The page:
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Thinking Art

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Time: 10.00am - 7.00pm
Venue: The Theatre, Institute of Contemporary Arts (ICA), The Mall, London SW1Y 5AH
Price: £18.00/£14.00 concessions

Thinking Art

A one-day international conference

Organized by the Centre for Research in Modern European Philosophy (CRMEP) Kingston University, in collaboration with the Institute of Contemporary Arts (ICA), London.

In 1990 the ICA established a Philosophical Forum to host a series of speakers on theoretical
work that engaged contemporary art beyond the intellectual horizon of the aesthetic tradition
(subsequently published as Thinking Art: Beyond Traditional Aesthetics, ICA, 1991). Today, thirty
years later, with the first in a new series of events, we return to the broad theme of Thinking Art -
at once philosophical and transdisciplinary - under very different political and theoretical
conditions. Many of the terms of debate have changed and their objects have become radically
destabilized - both with regard to their theoretical definitions, on the one hand, and their relations
to technologies, institutions, markets, forms of labour and social spaces, on the other.
This conference will provide a forum for critical discussion of some of the theoretical discourses
that currently preoccupy the anglophone artworld: vital and poetic materialisms; art and labour;
instabilities of forms; social ecologies and intimations of catastrophe.



Materialisms, Digital & Poetic
Six-Handed. Machine Assisted. Furious.
Caroline Bassett (Digital Humanities, Cambridge)
The Consolation of Materialism
Keston Sutherland (Poetics, University of Sussex)

12.00-1.15 pm
Art and Labour
On the Logic - not Iconography - of the Diagram: From Picabia
to Rotella, 1915-1962

Jaleh Mansoor (Art History, University of British Columbia)
Neither Capitalist Nor Worker: On the Historical Roots of
the Artist as an Anti-Capitalist

Dave Beech (Fine Art, Chelsea, University of the Arts London
& Valad Academy, Gothenburg)

1.15-2.30 pm Lunch

2.30-3.45 pm
Instabilities of Forms
Arting Philosophy
Ludger Schwarte (Philosophy, Dusseldorf Art Academy)
The Making of a Feminist Subject: Carla Lonzi's Refusal of Art as a
Transformative Practice

Giovanna Zapperi (Art History, University of Tours)

4.00-5.15 pm
Social Ecologies, Intimations of Catastrophe
Black Atlantis: The Plantationocene
Ayesha Hameed (Visual Cultures, Goldsmiths)
People Who Think Together Dace Together #8 (A Report) 
Christian Nyampeta (artist, London)

Reception (ICA, Saki bar)

Abstracts & Speakers

Six-Handed, Machine Assisted, Furious
What is the kernel of the computational object? Where is the agency in an AI? The material
turn in digital medium theory produces an insistence on finding the essence of the thing. The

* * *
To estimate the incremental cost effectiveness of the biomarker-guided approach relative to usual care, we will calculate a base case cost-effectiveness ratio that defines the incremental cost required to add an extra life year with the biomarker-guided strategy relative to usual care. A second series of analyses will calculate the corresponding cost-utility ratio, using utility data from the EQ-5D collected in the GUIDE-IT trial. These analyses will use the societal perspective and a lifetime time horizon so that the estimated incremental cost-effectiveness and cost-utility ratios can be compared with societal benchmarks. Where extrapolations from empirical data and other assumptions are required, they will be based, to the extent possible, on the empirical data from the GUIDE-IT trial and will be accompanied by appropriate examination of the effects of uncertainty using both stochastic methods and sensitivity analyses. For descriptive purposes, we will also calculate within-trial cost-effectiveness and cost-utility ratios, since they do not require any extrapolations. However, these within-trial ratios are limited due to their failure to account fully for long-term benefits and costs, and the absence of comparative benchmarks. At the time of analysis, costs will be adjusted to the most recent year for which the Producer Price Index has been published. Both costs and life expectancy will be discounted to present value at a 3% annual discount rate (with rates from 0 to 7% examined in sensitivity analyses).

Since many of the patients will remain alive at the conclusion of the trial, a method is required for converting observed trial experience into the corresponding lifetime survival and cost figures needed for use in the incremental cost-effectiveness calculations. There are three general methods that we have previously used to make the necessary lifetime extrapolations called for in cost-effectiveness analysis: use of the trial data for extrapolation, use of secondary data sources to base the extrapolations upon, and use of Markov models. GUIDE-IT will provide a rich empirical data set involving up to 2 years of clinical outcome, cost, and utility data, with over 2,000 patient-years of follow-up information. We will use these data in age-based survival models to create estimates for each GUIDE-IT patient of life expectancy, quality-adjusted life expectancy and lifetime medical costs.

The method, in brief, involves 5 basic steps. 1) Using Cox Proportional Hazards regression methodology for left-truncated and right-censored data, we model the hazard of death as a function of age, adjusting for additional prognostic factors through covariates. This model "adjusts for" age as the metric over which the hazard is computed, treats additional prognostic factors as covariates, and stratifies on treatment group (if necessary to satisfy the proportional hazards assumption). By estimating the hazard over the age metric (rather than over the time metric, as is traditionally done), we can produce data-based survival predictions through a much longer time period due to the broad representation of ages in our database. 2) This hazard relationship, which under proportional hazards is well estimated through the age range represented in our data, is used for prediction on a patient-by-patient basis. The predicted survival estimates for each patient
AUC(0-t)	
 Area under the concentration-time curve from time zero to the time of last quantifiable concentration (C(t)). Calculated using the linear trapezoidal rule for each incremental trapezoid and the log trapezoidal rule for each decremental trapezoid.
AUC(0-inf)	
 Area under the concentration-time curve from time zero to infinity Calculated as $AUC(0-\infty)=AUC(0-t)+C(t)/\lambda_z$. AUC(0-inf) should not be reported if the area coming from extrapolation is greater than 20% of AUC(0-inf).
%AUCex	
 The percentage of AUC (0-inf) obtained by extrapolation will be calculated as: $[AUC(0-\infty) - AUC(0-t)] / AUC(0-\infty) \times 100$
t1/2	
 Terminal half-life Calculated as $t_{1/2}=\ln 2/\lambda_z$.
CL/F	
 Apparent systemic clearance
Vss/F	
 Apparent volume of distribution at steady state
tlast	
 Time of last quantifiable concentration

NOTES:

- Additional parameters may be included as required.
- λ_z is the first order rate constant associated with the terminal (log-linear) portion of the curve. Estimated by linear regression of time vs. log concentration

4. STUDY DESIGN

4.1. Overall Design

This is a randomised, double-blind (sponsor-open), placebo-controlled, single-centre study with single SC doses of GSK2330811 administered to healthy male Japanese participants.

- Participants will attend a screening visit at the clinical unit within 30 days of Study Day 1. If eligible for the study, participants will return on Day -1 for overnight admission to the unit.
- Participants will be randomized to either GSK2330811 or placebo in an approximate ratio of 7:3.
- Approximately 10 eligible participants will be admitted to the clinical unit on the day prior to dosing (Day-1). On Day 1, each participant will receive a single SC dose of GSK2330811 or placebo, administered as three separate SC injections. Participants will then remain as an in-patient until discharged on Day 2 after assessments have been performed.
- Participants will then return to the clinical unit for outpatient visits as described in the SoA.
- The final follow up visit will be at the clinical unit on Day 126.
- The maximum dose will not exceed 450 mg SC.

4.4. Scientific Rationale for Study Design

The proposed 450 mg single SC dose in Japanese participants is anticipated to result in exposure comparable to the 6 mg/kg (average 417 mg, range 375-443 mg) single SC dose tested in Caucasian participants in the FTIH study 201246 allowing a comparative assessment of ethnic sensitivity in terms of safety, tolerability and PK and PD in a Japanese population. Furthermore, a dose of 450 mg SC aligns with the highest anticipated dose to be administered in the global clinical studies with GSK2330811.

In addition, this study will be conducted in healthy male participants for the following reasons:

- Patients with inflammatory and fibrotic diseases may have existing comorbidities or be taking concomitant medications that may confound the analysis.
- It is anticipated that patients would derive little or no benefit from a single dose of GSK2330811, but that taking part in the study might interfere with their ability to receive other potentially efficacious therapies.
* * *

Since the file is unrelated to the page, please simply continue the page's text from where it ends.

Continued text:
rest is thought inessential, an outer skin, to be sloughed off, a rind we could do without. This is
technological fetishism; an absence that covers a lack. In the attempt to distil the thing itself
the thing itself is radically diminished, and its relation to the world, the vibrancy of its material
appeal, is etiolated. In response this paper draws on Furious, a six-handed, machine-assisted,
techno-feminist production arguing for other ways to think about digital materialism. Furious
insists on the porous, the hybrid, and explores the traffic between the peculiar agency of
algorithms and the informing force of the symbolic. It deploys writing as a political technology,
one that can attack reductive accounts of ‘the human' necessarily emerging from stripped
down versions of ‘the machine' and that can re-find material complexity in technical
assemblages and the environments they organize.
Caroline Bassett is Professor of Digital Humanities at Cambridge. Her research explores media
technology, critical theory, feminism, and cultural change. Recent publications include work on
AI and behaviourism, and on gender and digital media history. Her latest book is Furious:
Technological Feminism and Digital Futures (Pluto, 2020), co-authored with Sarah Kember and
Kate O'Riordan.

Neither Capitalist Nor Worker: On the Historical Roots of the Artist as an Anti-Capitalist
This paper will outline the historical conditions for the emergence of the artist as a distinctive
economic and social producer. By examining the politics of art through the lens of the politics of
labour it will shed new light on the relationship between art and capitalism. It will trace how
the new institutions of the Fine Arts in the seventeenth- and eighteenth- centuries in Europe
redefined the artist in direct opposition to both commerce and the mechanical arts within an
aristocratic hierarchy of labour. The legacy of the elevation of the Fine Arts above business and
the workshop contains the germ of the modern anti-capitalist conviction common within the
Dave Beech is Reader in Art and Marxism at the University of the Arts, London. He is the author
of Art and Value: Art's Economic Exceptionalism in Classical, Neoclassical and Marxist
Economics (Brill, 2015), which was shortlisted for the Deutscher Memorial Prize. His most
recent book is Art and Postcapitalism: Aesthetic Labour, Automation and Value Production
(Pluto, 2019). Art and Labour: On the Hostility to Handicraft, Aesthetic Labour and the Politics of
Work in Art (Brill ,2020) is forthcoming. Beech is an artist who worked in the collective Freee
(with Andy Hewitt and Mel Jordan) between 2004 and 2018. His current art practice translates
the tradition of critical documentary film into sequences of prints that combine photomontage
and text art.

Title tba